Nov. 19 was a globally important day for Adele fans, who have been waiting over six years for her to drop her album, 30. Despite many claims made by the artist over the last six years that she would release her album sooner, she has finally done it — and it was worth the wait.
“Strangers By Nature” opened the album with a bang. The lyrics are designed to be loosely interpreted, yet loose lyrics are often taken as a puzzle to decipher, and this has led to two dominating interpretations of this song among experts.
The first interpretation is that the song is a tribute to the late Judy Garland, star of the Wizard of Oz. This is because “Strangers By Nature” has audio similar to that of the Wizard of Oz.
The second interpretation is that, as with many songs on this track, it is discussing her divorce. The concept behind this interpretation is that it is due to Adele and her lovers ‘natures’ they were doomed from the outset; that their natures will always make them strangers to one another.
“Easy On Me” is a soulful power ballad, detailing the complications of her collapsing marriage. The sound is classic Adele, as well as the best vocal showcase on 30. Although her voice is almost distracting in its intensity and beauty, the lyrics should not be neglected.
The bridge is a borderline haunting beg for Adele to be judged kindly despite her mistakes. This song rings similar to her most successful songs, leaving me to wonder what its billboard ranking will be.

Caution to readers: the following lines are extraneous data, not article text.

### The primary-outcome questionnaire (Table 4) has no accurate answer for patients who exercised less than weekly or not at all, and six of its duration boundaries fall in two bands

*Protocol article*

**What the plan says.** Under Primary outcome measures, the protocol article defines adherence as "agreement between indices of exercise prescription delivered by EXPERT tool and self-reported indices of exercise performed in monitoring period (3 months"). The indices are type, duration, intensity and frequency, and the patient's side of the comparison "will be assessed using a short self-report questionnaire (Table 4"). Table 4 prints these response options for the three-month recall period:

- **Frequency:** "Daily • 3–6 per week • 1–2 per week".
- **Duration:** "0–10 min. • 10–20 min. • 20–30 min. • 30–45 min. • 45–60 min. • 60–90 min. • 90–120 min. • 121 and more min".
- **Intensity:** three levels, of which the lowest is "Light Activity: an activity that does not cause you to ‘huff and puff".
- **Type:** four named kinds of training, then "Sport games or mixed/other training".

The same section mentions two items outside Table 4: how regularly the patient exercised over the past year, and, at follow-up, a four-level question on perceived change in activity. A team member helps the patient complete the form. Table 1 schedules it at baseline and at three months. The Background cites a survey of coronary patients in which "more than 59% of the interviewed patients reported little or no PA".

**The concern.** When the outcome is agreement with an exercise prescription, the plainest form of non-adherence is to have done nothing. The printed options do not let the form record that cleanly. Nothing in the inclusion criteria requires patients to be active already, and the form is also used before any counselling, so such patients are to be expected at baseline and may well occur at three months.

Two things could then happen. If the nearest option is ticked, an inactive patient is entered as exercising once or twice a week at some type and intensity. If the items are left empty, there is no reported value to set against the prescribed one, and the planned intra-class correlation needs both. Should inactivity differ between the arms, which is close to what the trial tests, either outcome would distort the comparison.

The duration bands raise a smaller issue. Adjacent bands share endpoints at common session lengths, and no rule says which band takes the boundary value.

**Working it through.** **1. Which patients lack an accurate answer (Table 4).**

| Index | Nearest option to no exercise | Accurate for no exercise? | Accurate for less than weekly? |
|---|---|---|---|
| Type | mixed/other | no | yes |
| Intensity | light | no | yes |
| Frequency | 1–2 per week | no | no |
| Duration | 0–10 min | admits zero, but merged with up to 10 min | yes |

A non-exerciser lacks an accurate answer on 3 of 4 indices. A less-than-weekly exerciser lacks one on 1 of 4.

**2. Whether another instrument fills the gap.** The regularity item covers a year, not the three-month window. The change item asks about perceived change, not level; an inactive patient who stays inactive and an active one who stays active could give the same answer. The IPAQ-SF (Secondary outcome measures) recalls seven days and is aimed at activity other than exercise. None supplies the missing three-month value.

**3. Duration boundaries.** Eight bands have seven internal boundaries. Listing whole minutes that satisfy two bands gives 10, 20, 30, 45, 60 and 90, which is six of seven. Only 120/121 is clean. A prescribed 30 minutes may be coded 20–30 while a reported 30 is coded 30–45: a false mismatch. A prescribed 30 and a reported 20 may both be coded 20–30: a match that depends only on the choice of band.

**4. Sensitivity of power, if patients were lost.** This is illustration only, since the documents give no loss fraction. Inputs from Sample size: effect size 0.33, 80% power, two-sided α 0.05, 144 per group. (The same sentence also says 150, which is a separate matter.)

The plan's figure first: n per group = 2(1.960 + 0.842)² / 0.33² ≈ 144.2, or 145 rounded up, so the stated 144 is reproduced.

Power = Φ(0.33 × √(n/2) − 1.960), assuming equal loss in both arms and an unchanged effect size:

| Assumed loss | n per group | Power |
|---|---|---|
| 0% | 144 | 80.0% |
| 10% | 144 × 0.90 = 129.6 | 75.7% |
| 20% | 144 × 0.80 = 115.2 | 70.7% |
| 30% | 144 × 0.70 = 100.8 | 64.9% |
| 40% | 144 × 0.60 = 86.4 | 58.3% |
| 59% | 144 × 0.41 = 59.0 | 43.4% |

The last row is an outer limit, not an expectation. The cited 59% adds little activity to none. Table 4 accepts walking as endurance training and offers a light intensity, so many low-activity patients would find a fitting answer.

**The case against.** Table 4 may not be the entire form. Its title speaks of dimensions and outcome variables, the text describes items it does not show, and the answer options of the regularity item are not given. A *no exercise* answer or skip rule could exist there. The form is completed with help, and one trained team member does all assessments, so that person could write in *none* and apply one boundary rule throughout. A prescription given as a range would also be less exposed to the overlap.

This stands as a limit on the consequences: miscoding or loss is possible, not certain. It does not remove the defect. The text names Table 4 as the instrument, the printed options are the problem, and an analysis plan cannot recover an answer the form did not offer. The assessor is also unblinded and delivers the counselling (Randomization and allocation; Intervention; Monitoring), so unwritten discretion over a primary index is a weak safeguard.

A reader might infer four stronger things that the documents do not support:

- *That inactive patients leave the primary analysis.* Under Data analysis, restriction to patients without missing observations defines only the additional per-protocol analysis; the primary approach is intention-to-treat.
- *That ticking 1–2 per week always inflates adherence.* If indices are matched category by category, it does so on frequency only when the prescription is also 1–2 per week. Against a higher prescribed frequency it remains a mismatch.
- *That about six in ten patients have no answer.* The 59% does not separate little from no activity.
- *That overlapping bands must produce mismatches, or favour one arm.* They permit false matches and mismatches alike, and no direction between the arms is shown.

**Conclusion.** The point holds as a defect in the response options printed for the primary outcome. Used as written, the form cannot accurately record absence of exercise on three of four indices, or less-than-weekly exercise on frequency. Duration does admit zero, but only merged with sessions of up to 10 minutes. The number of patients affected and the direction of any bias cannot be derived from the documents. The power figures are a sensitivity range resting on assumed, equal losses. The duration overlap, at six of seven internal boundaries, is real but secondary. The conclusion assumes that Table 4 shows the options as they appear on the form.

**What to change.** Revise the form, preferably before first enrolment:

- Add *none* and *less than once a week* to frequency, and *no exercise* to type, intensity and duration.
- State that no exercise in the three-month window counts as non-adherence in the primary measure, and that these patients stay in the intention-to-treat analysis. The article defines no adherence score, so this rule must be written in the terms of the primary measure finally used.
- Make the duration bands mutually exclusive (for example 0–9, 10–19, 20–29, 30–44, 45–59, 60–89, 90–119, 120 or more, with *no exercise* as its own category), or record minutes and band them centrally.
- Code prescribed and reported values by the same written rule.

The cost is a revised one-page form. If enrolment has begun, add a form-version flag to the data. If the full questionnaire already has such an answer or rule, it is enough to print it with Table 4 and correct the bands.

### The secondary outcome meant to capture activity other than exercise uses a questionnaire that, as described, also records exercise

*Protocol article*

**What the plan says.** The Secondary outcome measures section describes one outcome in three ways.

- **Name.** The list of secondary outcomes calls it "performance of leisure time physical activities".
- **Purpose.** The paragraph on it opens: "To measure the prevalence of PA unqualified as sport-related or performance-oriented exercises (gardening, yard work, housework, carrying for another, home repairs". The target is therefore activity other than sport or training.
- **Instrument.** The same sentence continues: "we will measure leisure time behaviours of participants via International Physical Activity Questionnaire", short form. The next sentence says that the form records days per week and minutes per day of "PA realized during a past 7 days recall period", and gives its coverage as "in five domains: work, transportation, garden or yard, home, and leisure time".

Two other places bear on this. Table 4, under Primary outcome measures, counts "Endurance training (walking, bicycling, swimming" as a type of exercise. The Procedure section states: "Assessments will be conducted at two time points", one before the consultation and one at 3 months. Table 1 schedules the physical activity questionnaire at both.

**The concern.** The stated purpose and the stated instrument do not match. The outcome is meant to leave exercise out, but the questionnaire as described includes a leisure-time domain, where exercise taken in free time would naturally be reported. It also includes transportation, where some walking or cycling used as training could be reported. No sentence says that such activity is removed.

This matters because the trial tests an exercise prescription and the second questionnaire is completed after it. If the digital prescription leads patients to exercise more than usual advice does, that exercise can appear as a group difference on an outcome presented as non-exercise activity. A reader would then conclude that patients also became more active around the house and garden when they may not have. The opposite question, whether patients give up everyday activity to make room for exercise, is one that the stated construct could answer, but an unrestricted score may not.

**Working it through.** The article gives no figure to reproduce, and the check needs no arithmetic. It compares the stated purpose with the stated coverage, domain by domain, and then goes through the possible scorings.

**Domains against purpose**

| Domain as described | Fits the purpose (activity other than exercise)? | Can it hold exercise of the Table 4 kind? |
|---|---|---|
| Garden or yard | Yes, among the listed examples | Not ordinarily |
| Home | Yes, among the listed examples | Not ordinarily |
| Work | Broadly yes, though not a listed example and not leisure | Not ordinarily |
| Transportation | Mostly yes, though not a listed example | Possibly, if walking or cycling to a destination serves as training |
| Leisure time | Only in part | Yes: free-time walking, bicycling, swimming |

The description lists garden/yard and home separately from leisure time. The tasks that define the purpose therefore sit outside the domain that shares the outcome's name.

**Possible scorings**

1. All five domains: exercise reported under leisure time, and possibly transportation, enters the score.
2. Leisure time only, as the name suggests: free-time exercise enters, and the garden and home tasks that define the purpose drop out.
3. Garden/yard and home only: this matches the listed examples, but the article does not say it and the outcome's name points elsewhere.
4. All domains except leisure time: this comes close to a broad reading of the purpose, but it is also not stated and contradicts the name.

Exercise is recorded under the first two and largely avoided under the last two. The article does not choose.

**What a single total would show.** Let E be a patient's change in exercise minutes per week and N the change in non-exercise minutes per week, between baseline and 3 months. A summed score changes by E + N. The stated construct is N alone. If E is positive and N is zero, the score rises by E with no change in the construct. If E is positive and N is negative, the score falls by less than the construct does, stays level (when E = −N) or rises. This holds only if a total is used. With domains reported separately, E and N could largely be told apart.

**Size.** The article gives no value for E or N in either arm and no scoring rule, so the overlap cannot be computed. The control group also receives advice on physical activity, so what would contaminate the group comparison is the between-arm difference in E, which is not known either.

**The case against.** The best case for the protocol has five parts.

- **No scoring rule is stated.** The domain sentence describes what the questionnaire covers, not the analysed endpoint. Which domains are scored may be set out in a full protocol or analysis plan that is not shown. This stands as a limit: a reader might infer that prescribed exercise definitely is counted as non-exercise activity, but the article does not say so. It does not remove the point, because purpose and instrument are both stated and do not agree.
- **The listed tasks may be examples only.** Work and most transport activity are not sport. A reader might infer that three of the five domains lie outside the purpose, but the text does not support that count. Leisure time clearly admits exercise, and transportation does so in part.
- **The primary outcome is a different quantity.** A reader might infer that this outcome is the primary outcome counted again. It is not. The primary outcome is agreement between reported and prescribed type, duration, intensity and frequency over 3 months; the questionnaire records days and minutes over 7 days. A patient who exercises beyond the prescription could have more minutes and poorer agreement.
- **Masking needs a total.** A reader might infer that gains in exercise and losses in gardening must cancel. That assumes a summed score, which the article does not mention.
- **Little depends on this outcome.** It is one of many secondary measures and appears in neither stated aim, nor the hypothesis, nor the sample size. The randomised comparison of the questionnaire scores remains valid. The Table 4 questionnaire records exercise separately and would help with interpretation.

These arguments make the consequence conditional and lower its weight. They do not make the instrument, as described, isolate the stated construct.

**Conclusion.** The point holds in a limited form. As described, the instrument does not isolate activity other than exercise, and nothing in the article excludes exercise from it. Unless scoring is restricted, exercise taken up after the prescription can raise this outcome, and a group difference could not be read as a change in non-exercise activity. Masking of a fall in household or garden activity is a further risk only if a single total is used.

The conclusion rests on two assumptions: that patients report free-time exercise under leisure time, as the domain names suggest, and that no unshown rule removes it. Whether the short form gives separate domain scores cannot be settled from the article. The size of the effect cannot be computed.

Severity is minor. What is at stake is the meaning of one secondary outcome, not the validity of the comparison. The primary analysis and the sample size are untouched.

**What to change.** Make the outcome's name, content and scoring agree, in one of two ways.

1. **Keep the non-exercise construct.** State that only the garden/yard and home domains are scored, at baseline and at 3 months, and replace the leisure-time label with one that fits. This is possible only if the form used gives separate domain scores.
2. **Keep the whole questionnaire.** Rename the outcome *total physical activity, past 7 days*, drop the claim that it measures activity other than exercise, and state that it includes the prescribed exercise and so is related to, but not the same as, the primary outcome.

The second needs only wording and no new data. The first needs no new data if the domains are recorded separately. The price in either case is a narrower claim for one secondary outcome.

“My Little Love” is absolutely heartwrenching. This song is a conversation between a mother and son, or her “little love.”
The mother is immediately introduced as a flawed character having increasingly difficult confrontations with her young child throughout the song. The mother will confess something to the listener, and shortly after, reveal it to her son, who replies with childlike wit that leaves the listener with a wry smile.
The song explores the idea of how to communicate difficult and unpleasant information to your child, while simultaneously hoping that maybe, possibly, the child will find a simple solution to a complicated problem.
“I Drink Wine” captures an unfiltered moment of self-reflection by Adele. Each line is raw and genuine, as Adele spills out her most vulnerable thoughts and feelings. It’s a brutally honest confession that will leave the listener feeling as though they just had a two-hour deep conversation with Adele, exploring the saddest corners of her psyche.
“I Drink Wine” is filled with heart-wrenching verses such as, “When I was a child, every single thing could blow my mind. Soaking it all up for fun, but now I only soak up wine.” It deals with the passage of time, personal growth, and coping with the person you’ve become. It is easily the saddest, wisest, and most vulnerable song on the album.
“To Be Loved” explores the role of love in our lives and the lengths people go to achieve it. She goes back and forth over the course of the song, discussing if it is worth it or not to lose herself in order to be loved.
This battle between self-love and external love ranges throughout the song and produces a level of intensity that few other artists can curate so well. The lyric, “To be loved and love at the highest count, means to lose all the things I can’t live without,” encapsulates this. This song is a question to herself and the listener: what is the price of love, and when is it too high?
30 introduces the listener to a new era of Adele. The album, which centers around domestic issues such as divorce and parenthood, is the natural progression of the Adele we have all known and loved. Her voice and her lyrics have grown, with a sadder, deeper, ring.
I didn’t think it was possible, but this may be the saddest Adele album yet. Vulnerable, deep, and wise, Adele once again writes her lyrics like poetry and professes them with the hauntingly powerful voice that first brought her to the top.